MESERVE: He had some of that, that's correct, and certainly the explosive was used by this guy who was on this aircraft that was going into Detroit on Christmas Day.

BLITZER: Jeanne, thank you.

Let's go to the White House right now, where the terror threat is the president's most urgent priority now that he's back from vacation.

Our White House correspondent Dan Lothian is standing by.

Dan, what are you learning about the president's meeting this afternoon with his top counterterrorism adviser?

DAN LOTHIAN, CNN WHITE HOUSE CORRESPONDENT: John Brennan, that's right.

There had been indications that that meeting wrapped up. But I'm told by a senior administration official that that meeting is still under way. It's been ongoing for an hour-and-a-half. The president trying to get to the bottom of how the system failed. Now, as you know over the weekend on the Sunday talk shows, Mr. Brennan was saying that clearly the dots weren't connected.

But he also defended the system, the intelligence system, saying that there were bits and pieces of information out there, but obviously those pieces of information were not put together. Nothing was there, no smoking gun that set off any alarms.

Now, this administration does believe that the system is good, that it is not broken, but that it needs to be strengthened. Obviously, there are critics who don't agree with that, because a lot of questions that were asked after 9/11 are still being asked.

But, nonetheless, the president wants to find out what went wrong here, how the system can be fixed. And that's why he's sitting down with top Cabinet officials tomorrow in the secure Situation Room face to face. You know there's been this ongoing review while he was on vacation. But this is a chance to listen to all of his top advisers and to his Cabinet members to ask probing questions and hopefully as the administration sees it prevent another situation like this from happening again.

BLITZER: Yes, I suspect there is going to be a bunch of meetings on this as well. Dan Lothian, thank you very much.

We're also learning more about the terror threat inside Yemen that prompted the United States to close its embassy there. U.S. officials tell CNN eight al Qaeda suspects were planning to bomb the embassy. We're also told Yemeni forces killed three and captured one more wearing a suicide vest, but four other suspected terrorists remain at large.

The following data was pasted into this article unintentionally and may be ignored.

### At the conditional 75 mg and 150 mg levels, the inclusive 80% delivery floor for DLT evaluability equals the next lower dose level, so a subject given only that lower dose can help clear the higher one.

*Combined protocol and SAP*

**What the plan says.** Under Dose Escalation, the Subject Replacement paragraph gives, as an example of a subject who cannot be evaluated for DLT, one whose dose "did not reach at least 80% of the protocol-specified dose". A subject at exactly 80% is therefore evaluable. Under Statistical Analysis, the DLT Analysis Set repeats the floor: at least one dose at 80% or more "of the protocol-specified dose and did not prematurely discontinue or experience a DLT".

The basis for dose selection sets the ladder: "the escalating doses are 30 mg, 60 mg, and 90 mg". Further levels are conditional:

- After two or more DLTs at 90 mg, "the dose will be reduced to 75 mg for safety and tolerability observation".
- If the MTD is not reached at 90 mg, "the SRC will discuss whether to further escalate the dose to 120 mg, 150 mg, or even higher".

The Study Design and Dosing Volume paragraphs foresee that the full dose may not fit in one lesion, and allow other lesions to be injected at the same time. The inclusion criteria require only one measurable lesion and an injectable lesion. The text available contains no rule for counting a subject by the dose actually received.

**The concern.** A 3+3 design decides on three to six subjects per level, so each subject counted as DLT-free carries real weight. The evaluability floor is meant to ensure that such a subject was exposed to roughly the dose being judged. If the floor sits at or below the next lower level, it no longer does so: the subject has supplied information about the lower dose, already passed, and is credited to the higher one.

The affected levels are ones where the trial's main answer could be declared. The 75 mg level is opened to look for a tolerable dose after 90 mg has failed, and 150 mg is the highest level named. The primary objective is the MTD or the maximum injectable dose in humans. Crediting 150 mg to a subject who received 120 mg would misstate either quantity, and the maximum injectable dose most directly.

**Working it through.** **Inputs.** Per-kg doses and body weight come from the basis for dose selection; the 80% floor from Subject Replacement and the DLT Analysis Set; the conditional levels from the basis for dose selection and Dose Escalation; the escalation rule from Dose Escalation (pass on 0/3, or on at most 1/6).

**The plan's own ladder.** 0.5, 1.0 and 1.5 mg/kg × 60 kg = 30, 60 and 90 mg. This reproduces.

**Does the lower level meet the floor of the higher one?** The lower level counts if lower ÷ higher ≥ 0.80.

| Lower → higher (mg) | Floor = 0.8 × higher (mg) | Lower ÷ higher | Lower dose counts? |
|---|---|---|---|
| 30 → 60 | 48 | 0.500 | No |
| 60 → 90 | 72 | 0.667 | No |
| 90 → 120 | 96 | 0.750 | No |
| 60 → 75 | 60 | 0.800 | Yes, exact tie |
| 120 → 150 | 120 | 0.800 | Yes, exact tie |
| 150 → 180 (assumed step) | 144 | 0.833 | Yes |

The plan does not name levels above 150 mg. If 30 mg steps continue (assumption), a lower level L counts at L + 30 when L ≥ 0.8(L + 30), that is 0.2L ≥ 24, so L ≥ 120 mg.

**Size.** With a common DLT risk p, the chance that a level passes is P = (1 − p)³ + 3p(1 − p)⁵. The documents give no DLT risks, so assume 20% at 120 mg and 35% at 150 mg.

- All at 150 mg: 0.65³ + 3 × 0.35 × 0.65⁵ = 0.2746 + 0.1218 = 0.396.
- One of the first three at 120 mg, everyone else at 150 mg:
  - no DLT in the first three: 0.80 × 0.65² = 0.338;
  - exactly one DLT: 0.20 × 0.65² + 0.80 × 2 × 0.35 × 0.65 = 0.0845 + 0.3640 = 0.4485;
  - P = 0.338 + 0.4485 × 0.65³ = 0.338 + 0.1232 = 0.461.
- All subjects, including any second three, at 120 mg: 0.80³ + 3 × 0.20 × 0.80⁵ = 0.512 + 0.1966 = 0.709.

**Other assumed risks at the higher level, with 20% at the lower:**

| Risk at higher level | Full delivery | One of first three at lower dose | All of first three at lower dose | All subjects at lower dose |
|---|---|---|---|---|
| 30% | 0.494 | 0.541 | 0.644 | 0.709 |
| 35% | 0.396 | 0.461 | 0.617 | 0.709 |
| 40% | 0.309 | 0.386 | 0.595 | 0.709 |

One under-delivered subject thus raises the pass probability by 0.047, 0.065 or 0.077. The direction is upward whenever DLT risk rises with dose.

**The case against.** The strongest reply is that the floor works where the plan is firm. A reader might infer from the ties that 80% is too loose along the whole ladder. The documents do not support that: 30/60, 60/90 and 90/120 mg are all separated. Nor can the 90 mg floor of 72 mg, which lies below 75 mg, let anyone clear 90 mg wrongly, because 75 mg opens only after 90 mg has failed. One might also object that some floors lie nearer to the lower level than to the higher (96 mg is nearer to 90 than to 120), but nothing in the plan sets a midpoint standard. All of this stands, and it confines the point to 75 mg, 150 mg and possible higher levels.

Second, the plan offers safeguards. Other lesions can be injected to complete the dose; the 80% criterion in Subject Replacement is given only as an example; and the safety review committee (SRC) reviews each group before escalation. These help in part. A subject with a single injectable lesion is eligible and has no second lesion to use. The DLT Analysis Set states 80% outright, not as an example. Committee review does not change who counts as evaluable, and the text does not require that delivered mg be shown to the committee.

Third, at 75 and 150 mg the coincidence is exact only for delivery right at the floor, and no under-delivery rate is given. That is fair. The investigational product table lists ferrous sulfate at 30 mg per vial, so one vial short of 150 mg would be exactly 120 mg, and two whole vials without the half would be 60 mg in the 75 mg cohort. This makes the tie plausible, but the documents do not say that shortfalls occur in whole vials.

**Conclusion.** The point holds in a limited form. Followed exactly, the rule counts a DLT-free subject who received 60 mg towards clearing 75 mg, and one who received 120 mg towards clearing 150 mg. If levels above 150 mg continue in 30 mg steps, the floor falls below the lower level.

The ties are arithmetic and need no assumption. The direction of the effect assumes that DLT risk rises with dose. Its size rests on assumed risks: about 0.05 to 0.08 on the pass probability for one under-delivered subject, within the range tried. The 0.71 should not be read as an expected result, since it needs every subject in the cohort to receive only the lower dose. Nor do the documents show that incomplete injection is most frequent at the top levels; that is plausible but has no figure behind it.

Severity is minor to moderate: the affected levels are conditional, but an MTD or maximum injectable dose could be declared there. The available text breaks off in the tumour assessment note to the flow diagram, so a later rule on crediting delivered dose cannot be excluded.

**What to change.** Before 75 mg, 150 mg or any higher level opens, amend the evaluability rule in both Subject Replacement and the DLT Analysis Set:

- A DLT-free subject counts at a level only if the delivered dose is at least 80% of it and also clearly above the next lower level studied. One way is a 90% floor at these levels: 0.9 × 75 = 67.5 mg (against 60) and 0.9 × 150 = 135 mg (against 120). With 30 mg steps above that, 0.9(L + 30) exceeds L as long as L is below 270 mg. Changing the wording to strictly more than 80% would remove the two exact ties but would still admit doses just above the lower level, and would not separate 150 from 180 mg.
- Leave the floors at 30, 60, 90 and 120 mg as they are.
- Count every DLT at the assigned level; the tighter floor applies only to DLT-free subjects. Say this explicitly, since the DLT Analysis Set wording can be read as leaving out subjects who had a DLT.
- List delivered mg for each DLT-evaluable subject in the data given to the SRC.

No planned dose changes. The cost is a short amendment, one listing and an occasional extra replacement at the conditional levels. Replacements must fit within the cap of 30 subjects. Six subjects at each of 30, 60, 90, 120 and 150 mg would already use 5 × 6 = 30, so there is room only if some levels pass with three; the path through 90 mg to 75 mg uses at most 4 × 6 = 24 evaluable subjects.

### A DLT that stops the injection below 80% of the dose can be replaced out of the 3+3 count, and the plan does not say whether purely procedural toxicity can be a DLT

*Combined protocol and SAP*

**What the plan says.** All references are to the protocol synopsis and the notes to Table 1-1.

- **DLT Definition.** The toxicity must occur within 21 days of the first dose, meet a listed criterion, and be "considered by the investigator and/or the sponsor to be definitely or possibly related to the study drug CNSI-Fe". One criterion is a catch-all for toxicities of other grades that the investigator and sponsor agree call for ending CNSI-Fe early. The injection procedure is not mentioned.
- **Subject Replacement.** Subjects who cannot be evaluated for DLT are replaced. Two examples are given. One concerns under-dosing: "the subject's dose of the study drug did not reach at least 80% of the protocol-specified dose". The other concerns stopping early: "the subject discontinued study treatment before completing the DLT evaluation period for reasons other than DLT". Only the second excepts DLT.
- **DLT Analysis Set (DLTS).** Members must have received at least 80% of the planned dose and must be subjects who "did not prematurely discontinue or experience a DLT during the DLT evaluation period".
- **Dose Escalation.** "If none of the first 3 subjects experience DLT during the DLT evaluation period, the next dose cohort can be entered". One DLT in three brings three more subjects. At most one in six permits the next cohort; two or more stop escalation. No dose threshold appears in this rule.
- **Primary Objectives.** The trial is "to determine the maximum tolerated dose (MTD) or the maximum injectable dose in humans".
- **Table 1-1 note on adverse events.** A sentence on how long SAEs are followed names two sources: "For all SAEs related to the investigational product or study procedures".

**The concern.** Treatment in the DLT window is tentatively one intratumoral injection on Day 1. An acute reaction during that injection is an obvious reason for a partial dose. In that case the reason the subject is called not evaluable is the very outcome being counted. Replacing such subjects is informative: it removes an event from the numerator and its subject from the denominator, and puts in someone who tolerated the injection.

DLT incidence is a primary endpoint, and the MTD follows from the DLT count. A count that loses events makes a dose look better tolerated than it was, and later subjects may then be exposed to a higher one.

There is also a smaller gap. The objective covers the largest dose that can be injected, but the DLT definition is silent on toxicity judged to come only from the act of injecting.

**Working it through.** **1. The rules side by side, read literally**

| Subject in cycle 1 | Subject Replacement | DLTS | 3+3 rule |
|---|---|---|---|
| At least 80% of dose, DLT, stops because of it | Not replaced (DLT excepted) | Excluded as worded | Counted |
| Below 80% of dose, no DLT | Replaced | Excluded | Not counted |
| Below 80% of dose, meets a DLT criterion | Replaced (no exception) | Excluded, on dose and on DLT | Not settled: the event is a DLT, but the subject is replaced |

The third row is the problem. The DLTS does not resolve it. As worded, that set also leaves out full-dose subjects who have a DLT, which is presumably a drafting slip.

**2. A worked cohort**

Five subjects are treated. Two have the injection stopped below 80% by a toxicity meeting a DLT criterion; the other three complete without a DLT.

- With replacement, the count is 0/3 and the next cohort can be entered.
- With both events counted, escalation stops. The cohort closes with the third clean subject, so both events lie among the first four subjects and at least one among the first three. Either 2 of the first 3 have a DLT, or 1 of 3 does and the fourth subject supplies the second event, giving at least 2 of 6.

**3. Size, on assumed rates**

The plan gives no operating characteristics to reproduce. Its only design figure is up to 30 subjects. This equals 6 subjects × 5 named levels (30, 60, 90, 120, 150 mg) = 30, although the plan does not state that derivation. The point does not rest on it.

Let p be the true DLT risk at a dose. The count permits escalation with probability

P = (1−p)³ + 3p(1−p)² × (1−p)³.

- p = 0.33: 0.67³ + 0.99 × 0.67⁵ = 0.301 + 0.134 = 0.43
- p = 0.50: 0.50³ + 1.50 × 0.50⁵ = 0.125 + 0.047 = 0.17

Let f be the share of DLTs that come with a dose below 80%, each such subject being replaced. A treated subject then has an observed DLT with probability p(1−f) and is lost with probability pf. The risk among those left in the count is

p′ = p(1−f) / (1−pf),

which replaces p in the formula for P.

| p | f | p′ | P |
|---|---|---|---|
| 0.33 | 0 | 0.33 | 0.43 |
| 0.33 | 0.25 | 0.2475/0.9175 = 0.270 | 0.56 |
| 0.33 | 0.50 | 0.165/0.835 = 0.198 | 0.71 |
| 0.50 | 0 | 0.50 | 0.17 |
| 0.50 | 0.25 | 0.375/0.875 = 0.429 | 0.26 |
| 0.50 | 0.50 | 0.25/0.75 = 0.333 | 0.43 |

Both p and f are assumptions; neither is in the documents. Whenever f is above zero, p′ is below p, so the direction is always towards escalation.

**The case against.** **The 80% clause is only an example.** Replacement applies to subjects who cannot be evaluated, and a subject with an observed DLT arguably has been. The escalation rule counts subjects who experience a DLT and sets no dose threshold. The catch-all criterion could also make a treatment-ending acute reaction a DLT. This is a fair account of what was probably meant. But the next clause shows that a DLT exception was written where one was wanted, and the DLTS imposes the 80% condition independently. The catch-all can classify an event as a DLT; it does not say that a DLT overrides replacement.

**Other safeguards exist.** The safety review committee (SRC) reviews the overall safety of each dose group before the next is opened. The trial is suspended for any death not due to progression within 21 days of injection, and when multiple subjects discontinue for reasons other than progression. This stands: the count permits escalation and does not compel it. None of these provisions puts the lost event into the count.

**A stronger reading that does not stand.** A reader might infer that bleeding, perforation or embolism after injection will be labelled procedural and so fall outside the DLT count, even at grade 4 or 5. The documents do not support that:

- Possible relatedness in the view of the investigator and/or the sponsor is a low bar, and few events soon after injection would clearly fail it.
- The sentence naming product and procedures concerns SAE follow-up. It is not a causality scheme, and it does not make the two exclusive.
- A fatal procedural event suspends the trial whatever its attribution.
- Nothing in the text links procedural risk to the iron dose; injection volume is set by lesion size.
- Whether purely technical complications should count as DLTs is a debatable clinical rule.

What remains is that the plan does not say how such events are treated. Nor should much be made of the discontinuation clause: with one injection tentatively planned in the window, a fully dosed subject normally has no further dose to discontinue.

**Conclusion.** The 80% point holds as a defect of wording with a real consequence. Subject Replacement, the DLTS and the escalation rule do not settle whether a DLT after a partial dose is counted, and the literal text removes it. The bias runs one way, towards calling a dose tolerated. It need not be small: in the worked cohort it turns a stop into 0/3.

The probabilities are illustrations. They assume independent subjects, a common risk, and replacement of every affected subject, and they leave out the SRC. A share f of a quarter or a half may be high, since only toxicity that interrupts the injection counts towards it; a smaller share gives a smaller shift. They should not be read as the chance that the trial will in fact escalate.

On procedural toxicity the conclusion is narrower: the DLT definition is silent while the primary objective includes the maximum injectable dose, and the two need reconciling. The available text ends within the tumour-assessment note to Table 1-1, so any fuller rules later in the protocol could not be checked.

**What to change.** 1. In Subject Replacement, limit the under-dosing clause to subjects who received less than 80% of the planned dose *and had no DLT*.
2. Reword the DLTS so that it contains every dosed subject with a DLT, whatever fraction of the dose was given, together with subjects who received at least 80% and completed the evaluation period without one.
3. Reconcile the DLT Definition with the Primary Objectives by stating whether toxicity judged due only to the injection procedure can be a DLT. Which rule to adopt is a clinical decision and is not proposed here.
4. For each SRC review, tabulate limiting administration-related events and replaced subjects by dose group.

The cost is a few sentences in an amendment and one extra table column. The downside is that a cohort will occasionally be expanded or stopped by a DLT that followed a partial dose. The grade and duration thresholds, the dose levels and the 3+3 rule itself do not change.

The secretary of state, Hillary Clinton, warned today that al Qaeda's influence in Yemen could pose a risk to the entire world. (BEGIN VIDEO CLIP)

HILLARY RODHAM CLINTON, U.S. SECRETARY OF STATE: We see global implications from the war in -- in Yemen and the ongoing efforts by al Qaeda in Yemen to use it as a base for terrorist attacks far beyond the region.

(END VIDEO CLIP)

BLITZER: Let's zero in on this important front line on the war on terror, Yemen suddenly getting a lot of attention after local al Qaeda militants claimed responsibility for the failed airline bomb attack on Christmas.

Our Pentagon correspondent, Chris Lawrence, is here. He's over at the magic wall for us.

All right, Chris, show us right now where al Qaeda is believed to be in Yemen.

CHRIS LAWRENCE, CNN PENTAGON CORRESPONDENT: Right, Wolf.

Right now, senior U.S. officials are telling us that the U.S. and Yemen are looking at fresh targets for possible retaliation. Let's take a look. Where might that be? Here's the capital. Here is the U.S. Embassy, which remains closed. We will tell you why in just a second.

And if you want to know where some of the targets could be, let's look at where they have hit already. This is where a counterterrorism operation was launched by Yemen's forces just last month. As then as we take a -- further widen out, we can show you where some of the other attacks have been, some of the other strikes.

There was a missile strike right here on December 17. They captured one al Qaeda member and used the information they got from him to launch a second strike on December 24. And, again, so those are areas where you might likely see some efforts at U.S. retaliation -- Wolf.

BLITZER: Based on everything, Chris, you are hearing from U.S. sources and other sources, is the Yemeni government really committed to this war on terror?

LAWRENCE: Well, they have definitely stepped up efforts recently. You can look at the counterterrorism operation they launched there. Take a look. Those are Yemen's counterterrorism forces launching an operation.

Yemen's government says that just today they launched another operation which killed two of those al Qaeda terrorists who were plotting to blow up the U.S. Embassy. So, yes, they are making efforts, but they have got problems, Wolf.

Along the southern border, you have got a group that has been trying to succeed from Yemen proper. Along the north, you have got an ongoing civil war between Sunni and Shiite Muslims. All of that is taking attention away from Yemen's fight against al Qaeda.